Dealing with this flood of complaints offers Xi Jinping the potential to redress one of the greatest persecutions his Party has ever embarked upon—though doing so may ultimately also call into question the legitimacy of the Party itself. Added to Jiang’s lingering influence over politics in China, and the host of other pressures, the existence of a large, badly persecuted group calling for redress is another demonstration of the grievances that have built up in China over recent decades. 

Even comfortable, middle-class Chinese people had their sense of security stripped away with two explosions that blasted through a chemical warehouse in the port city of Tianjin, near Beijing, on Aug. 12. The enormous blast, which took place near midnight, destroyed thousands of vehicles and leveled nearby buildings, as well as shattering glass in high-rises half a mile away, such was the power of the explosion. Experts estimated that the blast had the power of 21 tons of TNT.
Xi Jinping, the Party leader, himself was even unnerved by the incident, according to veteran political analyst Willy Lam, writing in Jamestown’s China Brief. His first instinct was to investigate whether the episode was a political plot, potentially cooked up by one of his enemies in the Party—the cronies of Jiang Zemin, for example, according to Lam’s deep network of sources in Beijing.

Then there is the external environment: Party forces have angered maritime neighbors with a campaign to dredge up mud and sand to build islands, and then fortify them with military bases. The People’s Liberation Army navy is conducting these operations in international waters, and then claiming the territory as China’s, while attempting to prevent freedom of navigation in nearby seas. These operations have antagonized Japan, Vietnam, Philippines, and the United States. Incursions into disputed territory with India have also sparked tensions on China’s western border.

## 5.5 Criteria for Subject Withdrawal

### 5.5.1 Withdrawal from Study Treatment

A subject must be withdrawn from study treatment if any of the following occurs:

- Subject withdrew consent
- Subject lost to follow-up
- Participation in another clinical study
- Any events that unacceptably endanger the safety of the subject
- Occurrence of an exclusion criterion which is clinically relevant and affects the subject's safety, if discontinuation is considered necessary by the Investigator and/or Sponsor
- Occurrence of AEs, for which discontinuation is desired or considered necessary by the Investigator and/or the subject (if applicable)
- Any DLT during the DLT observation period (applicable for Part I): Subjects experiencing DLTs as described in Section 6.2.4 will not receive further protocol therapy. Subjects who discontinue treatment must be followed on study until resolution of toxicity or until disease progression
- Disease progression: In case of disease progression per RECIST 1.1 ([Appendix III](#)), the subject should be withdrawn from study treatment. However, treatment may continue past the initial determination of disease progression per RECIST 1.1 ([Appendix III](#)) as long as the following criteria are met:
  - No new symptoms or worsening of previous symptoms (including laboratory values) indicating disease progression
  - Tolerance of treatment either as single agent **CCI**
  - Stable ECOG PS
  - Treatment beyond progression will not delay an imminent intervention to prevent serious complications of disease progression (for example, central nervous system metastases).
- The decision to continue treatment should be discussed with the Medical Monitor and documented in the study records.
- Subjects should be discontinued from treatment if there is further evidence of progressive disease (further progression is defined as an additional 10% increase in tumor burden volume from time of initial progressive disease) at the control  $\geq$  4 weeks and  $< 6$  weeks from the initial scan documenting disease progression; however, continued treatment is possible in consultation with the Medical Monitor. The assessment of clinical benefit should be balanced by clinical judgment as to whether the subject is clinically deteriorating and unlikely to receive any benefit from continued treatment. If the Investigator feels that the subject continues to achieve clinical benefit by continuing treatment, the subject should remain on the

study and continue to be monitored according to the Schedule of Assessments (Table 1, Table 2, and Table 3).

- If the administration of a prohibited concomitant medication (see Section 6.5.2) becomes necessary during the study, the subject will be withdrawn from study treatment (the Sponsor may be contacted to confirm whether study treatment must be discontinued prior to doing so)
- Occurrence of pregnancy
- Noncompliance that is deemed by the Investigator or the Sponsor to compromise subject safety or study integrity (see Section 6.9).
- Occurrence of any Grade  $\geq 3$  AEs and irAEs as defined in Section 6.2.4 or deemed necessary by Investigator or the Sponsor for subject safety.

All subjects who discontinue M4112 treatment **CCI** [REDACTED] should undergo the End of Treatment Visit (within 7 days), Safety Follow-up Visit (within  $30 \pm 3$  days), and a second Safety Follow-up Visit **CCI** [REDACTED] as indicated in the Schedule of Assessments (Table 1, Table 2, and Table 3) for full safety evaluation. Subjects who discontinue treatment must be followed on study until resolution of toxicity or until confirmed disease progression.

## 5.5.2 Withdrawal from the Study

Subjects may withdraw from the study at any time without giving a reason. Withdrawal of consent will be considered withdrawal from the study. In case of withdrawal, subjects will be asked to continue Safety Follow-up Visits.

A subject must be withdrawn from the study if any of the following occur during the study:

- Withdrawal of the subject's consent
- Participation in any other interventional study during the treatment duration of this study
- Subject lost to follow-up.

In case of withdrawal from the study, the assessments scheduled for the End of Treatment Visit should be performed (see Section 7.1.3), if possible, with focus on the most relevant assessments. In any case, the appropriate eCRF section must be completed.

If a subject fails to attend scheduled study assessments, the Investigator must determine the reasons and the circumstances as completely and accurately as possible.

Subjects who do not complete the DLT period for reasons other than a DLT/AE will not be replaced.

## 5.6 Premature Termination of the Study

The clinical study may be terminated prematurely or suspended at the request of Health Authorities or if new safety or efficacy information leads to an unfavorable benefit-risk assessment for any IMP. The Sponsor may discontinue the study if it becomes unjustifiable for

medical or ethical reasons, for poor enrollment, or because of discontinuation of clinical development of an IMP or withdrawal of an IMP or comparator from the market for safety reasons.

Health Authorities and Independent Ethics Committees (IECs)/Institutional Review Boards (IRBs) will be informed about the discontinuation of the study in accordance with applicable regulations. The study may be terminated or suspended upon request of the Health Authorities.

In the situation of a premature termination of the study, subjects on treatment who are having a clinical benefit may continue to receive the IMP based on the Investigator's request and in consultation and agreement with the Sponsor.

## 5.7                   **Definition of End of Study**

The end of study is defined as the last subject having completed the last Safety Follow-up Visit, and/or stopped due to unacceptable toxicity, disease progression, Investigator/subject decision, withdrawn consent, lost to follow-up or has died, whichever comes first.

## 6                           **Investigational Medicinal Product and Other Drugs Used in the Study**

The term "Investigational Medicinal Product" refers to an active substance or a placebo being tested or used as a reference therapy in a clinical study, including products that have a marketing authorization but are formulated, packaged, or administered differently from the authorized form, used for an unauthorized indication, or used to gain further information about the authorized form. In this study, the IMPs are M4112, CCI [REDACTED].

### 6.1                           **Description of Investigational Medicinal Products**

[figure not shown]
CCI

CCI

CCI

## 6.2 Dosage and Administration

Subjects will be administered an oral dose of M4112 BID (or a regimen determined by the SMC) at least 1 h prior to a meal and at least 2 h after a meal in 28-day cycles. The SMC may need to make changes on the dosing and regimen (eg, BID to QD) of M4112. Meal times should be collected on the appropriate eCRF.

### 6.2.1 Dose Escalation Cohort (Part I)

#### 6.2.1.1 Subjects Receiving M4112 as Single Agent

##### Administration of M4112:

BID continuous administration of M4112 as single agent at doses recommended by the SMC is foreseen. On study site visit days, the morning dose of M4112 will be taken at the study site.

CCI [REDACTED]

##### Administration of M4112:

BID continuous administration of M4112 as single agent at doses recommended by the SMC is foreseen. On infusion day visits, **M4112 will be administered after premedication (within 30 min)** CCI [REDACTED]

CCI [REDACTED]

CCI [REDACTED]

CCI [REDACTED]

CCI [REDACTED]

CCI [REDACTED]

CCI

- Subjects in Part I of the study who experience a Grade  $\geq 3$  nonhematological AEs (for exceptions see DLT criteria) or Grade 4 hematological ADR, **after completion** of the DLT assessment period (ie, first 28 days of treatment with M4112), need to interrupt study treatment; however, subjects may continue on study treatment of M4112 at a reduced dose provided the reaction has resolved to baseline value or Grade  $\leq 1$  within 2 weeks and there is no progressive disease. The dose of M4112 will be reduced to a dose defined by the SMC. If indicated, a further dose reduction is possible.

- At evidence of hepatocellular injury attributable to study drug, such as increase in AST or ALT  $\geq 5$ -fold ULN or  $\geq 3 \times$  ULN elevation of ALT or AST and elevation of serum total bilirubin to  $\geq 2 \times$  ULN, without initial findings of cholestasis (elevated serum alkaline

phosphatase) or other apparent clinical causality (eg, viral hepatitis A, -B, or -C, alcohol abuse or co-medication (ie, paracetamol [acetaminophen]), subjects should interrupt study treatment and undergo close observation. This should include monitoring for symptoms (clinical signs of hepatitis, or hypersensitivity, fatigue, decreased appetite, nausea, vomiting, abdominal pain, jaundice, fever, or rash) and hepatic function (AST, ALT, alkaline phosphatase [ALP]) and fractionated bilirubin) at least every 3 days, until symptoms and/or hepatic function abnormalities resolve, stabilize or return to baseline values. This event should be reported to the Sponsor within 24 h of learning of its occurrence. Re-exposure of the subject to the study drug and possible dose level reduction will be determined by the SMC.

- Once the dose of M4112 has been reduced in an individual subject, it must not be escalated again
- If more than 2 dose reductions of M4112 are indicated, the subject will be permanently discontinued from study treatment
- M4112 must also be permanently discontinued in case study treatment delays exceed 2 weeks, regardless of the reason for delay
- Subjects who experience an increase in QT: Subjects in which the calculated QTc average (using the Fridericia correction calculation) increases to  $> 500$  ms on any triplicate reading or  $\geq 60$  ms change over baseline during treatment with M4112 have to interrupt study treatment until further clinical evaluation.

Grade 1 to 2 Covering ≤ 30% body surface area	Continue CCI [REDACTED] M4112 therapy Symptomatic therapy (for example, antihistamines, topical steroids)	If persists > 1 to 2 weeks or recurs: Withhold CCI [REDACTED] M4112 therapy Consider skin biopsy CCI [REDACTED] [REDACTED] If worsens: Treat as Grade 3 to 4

This is the political configuration in China as Xi Jinping visits the United States: a slowing economy, ructions with neighbors, heavy handed repression, calls for redress for persecution spilling into the judiciary, and a leadership locked in a continuing struggle for primacy. These are the facts worth bearing in mind when U.S. commentators express reluctance at setting boundaries on Chinese conduct in cyberspace. In fact, there has scarcely been a more opportune time for the United States to apply leverage.